Marlon Devonish (GBR) - 200m heats (© Getty Images)
Make the most of the lessthan-21 seconds of the men’s 200 metres final at the IAAF World Indoor Championships here in Budapest on Sunday afternoon, because it is the last time you will ever see the distance raced at an international championships indoors.
The indoor track’s one-lap sprint has provided numerous thrilling moments in the past. But whoever crosses the line in Budapest to take the men’s or women’s title will go down in the record books as the last World Indoor 200m champion.
For the 200m indoors is a victim of the athletes’ success. On the tight, banked indoor circuits, the sprinters, hitting speeds of more than 35kph, are often racing just too fast to hold the bends and stay in their lanes.
So much so, that 200m finals at major championships, even at national level, have now become a virtual lottery: get drawn in any lane other than five or six, and you may as well not bother turning up for the race, an increasingly common option for some sprinters faced with the impossibility of chopping their stride around the curve when they should be at full flow. The alternative has been to race and risk potentially long-term injury, which few athletes are willing to do in Olympic year.
“We took the decision to drop the 200m because, basically, the event had become unfair, and too predictable,” Nick Davies, the Director of Communications for the world governing body, says.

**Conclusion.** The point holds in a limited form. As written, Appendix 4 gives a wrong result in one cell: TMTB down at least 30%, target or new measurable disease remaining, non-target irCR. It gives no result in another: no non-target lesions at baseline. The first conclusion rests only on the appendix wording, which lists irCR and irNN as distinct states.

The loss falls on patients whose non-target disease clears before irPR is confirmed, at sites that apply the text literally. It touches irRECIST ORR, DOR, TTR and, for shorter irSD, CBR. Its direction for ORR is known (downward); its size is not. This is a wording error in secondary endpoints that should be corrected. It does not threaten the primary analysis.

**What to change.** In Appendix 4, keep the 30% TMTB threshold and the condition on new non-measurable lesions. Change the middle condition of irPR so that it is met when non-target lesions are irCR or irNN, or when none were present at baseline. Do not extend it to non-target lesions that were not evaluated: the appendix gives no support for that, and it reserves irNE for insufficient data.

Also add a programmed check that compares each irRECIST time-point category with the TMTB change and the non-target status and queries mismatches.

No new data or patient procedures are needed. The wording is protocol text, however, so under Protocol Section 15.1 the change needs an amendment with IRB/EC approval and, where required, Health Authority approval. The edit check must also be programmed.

“You shouldn’t know the winners of an athletics event before the start.”
Even Marlon Devonish, the 2003 World Indoor champion, owes his title, to a degree, to the problems of racing the furlong. Last year in Birmingham was very much the final straw, when 25 men were disqualified from the heats of the 200m, usually for running outside their lanes. Among those eliminated in this way were two of the favourites, including the defending champion, Shawn Crawford, of the United States.
In an extraordinary feat that reversed all trends, Crawford had won the title from lane four in Lisbon in 2001, where the track was so tight that the two inside lanes were not used at all during the preliminary rounds. But the American’s disappointment last year was at least one reason he opted for the “easy life” of a straight, and flat, 60-metre dash here in Budapest this year.
Prior to Crawford’s 2001 victory, the three previous World titles had been won from lane six, while only once in the past decade has a world men’s 200m final started and finished with all six athletes standing.
“Of course, the end of the 200m is regrettable, because we want all our meetings to offer a full range of events, for spectators and competitors,” Davies says, “and regardless of the problems with the event, it is always a spectacle to see world-class competitors going at full throttle around the track.
“But we also have a responsibility to present competition which is fair to all, and unfortunately this was often no longer the case with the 200m.”